Whenever we scroll web pages with a mouse wheel, we're relying on micro-optimized image rasterization functions that have been written at the bare metal bits and bytes level to get an interactive response while doing millions of iterations worth of pixel processing work. It is only through micro-optimizations that our machines can process hundreds of millions of pixels per second. Lacking them, the times can quickly degrade to a mere million pixels per second, e.g., at which point we might have to wait a full second just to see a response when trying to scroll a webpage.

Even the compilers we use were built by people with a predominant focus on micro-efficiency at the register and instruction level, yet that obsession is far from premature.

Whenever we type something to search for against a popular search engine, the backend of that search engine will be micro-tuned to death to save costs on an already-enormous electricity bill.

Innovation Requires Micro-Optimization

By "innovation" here, I merely mean functionality that is not covered by an existing library, framework, operating system, compiler, programming language, etc. In effect, one where we actually have to create a new solution largely from scratch. People can be very creative and "innovative" in the way they assemble existing solutions out there written by other people, but I'm using "innovative" in a very specific sense and context here.

In those cases, we need micro-optimizations. One of the reasons AAA game developers are often very obsessed with micro-optimizations like SIMD, memory optimization, multithreading, etc. is that they can't just lean on an existing library to do the stuff they do -- it's too "innovative". It's only recently, for example, that we started to see real-time area lights with soft shadows inside a game. Yet even those solutions are far from general, they're very tied to the representation and other design decisions of the proprietary game engine.

Conventional Image Processing Example

For an "uninnovative" (conventional) example, let's consider alpha blending two images together. In that case, most people would be wise to reach for an existing library which has been implemented already in native code and micro-optimized to death. Then our conventional code can merely issue a few very high-level requests to load a couple of images and blend them together.

Yet there is an enormous amount of actual micro-optimized code here. But it's inside the native image library where the library has to actually loop through each and every pixel of both images and blend each pair of pixels together (though very likely with vectorized code to do this in parallel and possibly across multiple threads or GPU kernels).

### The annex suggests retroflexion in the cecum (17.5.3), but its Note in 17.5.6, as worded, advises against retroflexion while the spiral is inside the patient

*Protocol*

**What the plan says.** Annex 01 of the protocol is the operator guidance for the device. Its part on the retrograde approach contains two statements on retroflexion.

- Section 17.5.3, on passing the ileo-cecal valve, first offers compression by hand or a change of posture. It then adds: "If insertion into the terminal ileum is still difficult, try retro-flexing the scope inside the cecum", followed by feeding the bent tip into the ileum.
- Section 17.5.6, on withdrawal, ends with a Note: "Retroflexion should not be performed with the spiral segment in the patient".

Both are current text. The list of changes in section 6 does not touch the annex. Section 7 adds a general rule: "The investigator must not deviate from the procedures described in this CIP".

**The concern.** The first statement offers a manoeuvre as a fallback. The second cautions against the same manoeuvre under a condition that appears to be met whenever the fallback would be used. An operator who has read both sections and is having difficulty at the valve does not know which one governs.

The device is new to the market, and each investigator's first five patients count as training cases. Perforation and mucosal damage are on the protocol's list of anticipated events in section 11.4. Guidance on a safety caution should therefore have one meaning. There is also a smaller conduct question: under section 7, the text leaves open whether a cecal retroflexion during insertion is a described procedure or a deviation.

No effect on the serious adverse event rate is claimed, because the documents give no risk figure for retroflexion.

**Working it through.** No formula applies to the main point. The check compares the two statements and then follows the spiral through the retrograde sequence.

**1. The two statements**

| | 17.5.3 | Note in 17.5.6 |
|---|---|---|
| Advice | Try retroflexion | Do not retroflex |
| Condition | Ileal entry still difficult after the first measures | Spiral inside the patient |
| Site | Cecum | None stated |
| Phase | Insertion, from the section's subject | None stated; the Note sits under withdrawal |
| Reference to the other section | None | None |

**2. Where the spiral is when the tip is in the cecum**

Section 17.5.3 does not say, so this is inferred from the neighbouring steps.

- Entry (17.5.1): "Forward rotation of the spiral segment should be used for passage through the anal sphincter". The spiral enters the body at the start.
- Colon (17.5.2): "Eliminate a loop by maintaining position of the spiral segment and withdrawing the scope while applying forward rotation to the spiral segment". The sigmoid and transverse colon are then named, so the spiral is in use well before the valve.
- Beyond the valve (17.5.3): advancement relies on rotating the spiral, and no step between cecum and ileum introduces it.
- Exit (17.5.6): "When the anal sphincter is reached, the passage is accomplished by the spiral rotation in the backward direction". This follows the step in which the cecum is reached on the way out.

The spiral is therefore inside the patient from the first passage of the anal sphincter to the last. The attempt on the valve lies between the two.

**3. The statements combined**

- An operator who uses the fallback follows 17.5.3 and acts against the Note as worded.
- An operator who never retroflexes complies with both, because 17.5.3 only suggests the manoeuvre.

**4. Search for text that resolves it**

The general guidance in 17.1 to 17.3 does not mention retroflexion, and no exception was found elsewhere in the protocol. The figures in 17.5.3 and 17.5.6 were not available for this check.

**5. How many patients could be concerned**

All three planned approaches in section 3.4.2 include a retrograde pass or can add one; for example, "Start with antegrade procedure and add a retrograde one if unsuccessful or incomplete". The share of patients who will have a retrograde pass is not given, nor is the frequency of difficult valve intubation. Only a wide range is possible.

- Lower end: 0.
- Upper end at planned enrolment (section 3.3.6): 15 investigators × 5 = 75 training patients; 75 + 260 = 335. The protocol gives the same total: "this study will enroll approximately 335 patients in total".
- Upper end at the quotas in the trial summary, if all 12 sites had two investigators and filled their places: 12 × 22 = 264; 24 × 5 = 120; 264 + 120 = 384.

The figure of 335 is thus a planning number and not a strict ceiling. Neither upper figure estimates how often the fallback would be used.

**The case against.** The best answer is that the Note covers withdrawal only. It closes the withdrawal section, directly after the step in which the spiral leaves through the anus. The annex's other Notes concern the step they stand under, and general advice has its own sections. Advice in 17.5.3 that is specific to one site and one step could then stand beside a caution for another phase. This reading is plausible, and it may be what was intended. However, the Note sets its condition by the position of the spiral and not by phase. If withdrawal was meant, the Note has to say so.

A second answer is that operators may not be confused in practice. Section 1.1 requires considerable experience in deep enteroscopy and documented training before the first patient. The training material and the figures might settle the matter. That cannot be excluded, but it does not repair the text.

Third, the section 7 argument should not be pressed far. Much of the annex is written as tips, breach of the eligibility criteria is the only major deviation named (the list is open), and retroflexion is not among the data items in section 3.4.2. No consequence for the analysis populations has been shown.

The conventional code author doesn't have to worry about this since the image library is doing all the performance-critical work for him. The code he writes would just issue these high-level requests, no tight loops involved, easy.. and such an author wouldn't benefit in the slightest by trying to optimize these high-level requests, he might as well process the instructions through a very slow interpreter and it still wouldn't make a noticeable difference.

Yet the author of the image library definitely had to care a whole lot about micro-efficiency, as image processing is all about micro-efficiency. There typically aren't algorithmic improvements in the realm of image processing, since image processing often revolves around this basic linear-complexity algorithm:

for each pixel:
   do something with pixel

There's no work to skip here, we have to touch every pixel, and the only way to make this go faster is to use faster instructions, apply better utilization of the CPU cache, SIMD registers, etc.

For someone whose job largely consists of image processing, 75% of their code may actually need, above all else, micro-optimizations, and "micro" here is no longer really "micro", it's just "optimization", as 75% of their code may resemble those tight pixel-processing loops like the above for every single image/video filter they implement.

Unconventional ("Innovative") Image Processing Example

Now let's imagine a case where we're wanting to implement a very unique image processing algorithm which inputs photos of people and outputs an anime-style caricature of them. In that case, we can't necessarily just assemble the desired result out of existing solutions out there. We have to "innovate", and that's when we're almost certainly going to require micro-optimizations if we want to process these images without users waiting ages for a response.